As I'm going through my  Math Analysis Unit Map and almost every single concept could have been explored (think discovery / inquiry) and/or reinforced with the visuals and modeling provided through using Desmos.  
    (To see all the resources I have aligned with these concepts already, as well as video lessons for every concept, please see my student site at

    Oh, and don't forget about the awesome activities at or  What a world of opportunity!  Life. Is. Changed.

    Here are my thoughts - there are some concepts I don't have notes by but I left them in there so you can see the whole unit picture. If you have ideas (or activities already designed and are willing to share!!!) for any of these, please comment and share. The document linked below is "commentable", so please feel free to comment there or on this post.

    This is just a list for one of the courses I taught for the last 5 years.  I know there are a lot more things Desmos can do that is outside the scope of this course, so I added an "other" section at the very end for other "cool stuff I don't want to forget" but that doesn't align with what my brain has been wrapped around for so long.  There are also a lot of concepts in this list that are "review" for Math Analysis and thus are originally taught in Algebra 1, Geometry, or Algebra 2.

    One of the things that sticks out to me so much is that these visuals and models of the math would have helped SO many of my students do more than just memorize procedures and formulas.  They would have been able to "see" it and thus (hopefully) make more sense of it.  While I can't go back and change the past, I can help to change the future!!

    To go directly to this document and add comments or suggestions, please click here

    Tuesday, November 25, 2014

    EdCafes: Student Voice with Choice [Guest Blog Post]

    Dawn Lam is an English Teacher at Beckman High School and one of my amazing fellows this school year. After attending #EdCampUCLACenterX a few weeks ago, she came back with the idea of doing an EdCamp-Style discussion called an EdCafe. I can't take any credit for her planning or implementation because she just took the idea and ran with it (which I LOVE!) - thankfully, I was able to sit in and be a part of one of her class periods during the EdCafe to see the awesomeness that unfolded. I asked her to write a guest blog post here at Flipping with Kirch to share how she came about the idea of an EdCafe, describe her process, and reflect on the implementation and impact on student learning. You can follow Dawn on Twitter @MrsLamBHS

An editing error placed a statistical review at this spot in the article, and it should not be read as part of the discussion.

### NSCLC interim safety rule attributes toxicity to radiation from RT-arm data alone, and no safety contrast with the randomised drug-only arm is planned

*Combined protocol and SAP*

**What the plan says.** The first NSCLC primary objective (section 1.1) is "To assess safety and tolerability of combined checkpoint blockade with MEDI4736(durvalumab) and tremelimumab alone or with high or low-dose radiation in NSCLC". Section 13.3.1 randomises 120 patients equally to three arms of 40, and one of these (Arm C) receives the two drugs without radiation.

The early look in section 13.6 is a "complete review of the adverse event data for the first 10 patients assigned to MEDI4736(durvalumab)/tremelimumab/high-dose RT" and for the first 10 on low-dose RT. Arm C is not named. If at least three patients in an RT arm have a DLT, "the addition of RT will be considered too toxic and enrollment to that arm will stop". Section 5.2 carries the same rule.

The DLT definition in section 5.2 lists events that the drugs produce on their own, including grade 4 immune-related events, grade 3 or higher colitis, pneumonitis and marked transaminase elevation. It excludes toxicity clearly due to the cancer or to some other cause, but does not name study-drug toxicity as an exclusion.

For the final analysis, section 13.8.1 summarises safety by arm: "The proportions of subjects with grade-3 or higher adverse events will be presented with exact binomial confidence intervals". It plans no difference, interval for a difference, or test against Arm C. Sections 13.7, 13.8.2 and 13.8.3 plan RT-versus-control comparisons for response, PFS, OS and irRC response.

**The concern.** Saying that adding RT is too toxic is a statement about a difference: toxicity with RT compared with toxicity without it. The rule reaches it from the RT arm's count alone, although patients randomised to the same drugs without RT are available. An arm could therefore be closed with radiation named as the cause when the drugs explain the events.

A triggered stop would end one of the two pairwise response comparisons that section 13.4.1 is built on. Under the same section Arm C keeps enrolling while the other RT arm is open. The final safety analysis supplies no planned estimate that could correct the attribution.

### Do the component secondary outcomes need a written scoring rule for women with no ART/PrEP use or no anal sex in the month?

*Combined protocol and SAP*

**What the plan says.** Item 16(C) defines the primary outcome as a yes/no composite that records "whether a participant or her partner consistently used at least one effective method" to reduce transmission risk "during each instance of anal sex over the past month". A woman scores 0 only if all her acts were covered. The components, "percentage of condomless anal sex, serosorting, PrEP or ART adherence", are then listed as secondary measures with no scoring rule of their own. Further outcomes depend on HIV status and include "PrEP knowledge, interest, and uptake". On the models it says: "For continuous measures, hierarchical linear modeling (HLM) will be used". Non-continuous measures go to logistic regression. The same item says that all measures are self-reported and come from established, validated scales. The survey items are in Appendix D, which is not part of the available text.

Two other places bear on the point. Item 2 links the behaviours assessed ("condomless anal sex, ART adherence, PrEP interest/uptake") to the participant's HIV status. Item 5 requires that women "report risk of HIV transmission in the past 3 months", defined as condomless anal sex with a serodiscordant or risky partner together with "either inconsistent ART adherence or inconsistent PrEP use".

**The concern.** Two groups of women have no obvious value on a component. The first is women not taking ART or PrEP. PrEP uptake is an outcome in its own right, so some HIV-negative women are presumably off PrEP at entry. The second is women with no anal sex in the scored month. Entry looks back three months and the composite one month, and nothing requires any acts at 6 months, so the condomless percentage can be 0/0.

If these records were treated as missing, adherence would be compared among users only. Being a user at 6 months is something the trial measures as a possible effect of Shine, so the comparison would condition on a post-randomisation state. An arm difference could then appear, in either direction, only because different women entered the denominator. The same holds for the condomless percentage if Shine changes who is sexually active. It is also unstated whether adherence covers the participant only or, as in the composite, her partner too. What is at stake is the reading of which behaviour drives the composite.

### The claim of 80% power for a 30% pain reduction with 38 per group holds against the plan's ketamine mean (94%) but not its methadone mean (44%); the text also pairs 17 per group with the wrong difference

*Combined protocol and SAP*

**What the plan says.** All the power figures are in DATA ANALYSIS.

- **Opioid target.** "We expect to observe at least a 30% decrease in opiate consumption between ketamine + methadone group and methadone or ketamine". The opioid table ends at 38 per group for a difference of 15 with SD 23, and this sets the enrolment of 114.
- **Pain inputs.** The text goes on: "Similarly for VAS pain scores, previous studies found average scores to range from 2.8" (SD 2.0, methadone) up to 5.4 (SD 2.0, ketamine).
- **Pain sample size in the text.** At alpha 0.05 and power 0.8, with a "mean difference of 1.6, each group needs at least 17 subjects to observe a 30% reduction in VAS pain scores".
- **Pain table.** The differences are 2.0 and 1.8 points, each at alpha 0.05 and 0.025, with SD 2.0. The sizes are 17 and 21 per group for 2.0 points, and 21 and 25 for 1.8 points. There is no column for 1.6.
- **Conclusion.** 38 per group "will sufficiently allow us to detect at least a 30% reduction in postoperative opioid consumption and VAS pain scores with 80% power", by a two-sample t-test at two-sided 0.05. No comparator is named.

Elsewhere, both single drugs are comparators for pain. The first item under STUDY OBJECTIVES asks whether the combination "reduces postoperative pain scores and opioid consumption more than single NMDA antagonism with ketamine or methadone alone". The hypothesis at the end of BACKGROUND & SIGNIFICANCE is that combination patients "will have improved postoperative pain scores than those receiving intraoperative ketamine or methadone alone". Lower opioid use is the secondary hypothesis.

Thank you, Crystal for allowing me to be a guest blogger! Working with Crystal has been such an awesome learning experience and I feel so fortunate to have her as a coach/mentor.

    I came across the Edcafe model after attending an Edcamp earlier in the month. I tweeted about my experience and a response mentioned that I should check out the student version, Edcafes at As soon as I read through Katrina’s site, I knew I wanted to try out this discussion model in my English classroom.

    Essentially in an Edcafe, 4 students act as facilitators and lead a discussion centered on a topic of their choosing in each corner of the classroom. The rest of the class gets to decide which of the 4 discussions they’d like to attend based on in their interest in the topic. After the allotted time (I allowed 7 minutes for the discussion), 4 new facilitators lead discussions in the classroom corners. Therefore, a participant has the choice to attend 2 different discussions during the Edcafe. It’s a great way to offer students choice during class discussions.

    Here is a video montage of EdCafes in action:

    My students were examining the DBQ: What Caused the Dust Bowl? to provide some historical background to the novel, To Kill a Mockingbird, and as a way to help provide them skills necessary for future AP History courses. The students were examining historical documents in groups and beginning to hypothesize the causes in preparation for an essay. To be honest, I just added the Edcafe to the lesson plans immediately, without too much planning and luckily, I was very happy with the results.

    I created Google sheets for each period and handpicked my facilitators (4 per session: 2 sessions). I posted the sheets on my Haiku page and asked the facilitators to fill out the sheet with their chosen topics by the evening before the Edcafe.   

    Here are the questions they came up with:

    Two days before the Edcafe, I showed each class the Edcamp  video and posted it to my Haiku site. I orally explained my own experience as a participant at an Edcamp and ran through the main parts: facilitator introductions, discussions, and takeaways. Ideally, I would have shown them the Edcafe video, but I did not come across this until the day of our Edcafes.

    The day of Edcafes, I began with a brief overview via Google slides. 

    Each facilitator stood up and presented their topics and classroom locations, while I had the Google sheet projected on the screen. Students had 1 minute to get to their corners and discussions began. During the first session, I noticed some facilitators had notes, research and/or questions prepared. Others informally held a discussion, posing questions to keep the discourse continuing. I put 7 minutes on the timer and as an observer, circulated the room, taking notes of what was being said and who was speaking in each corner. Once the timer went off, I again allowed 1 minute for transition to session 2.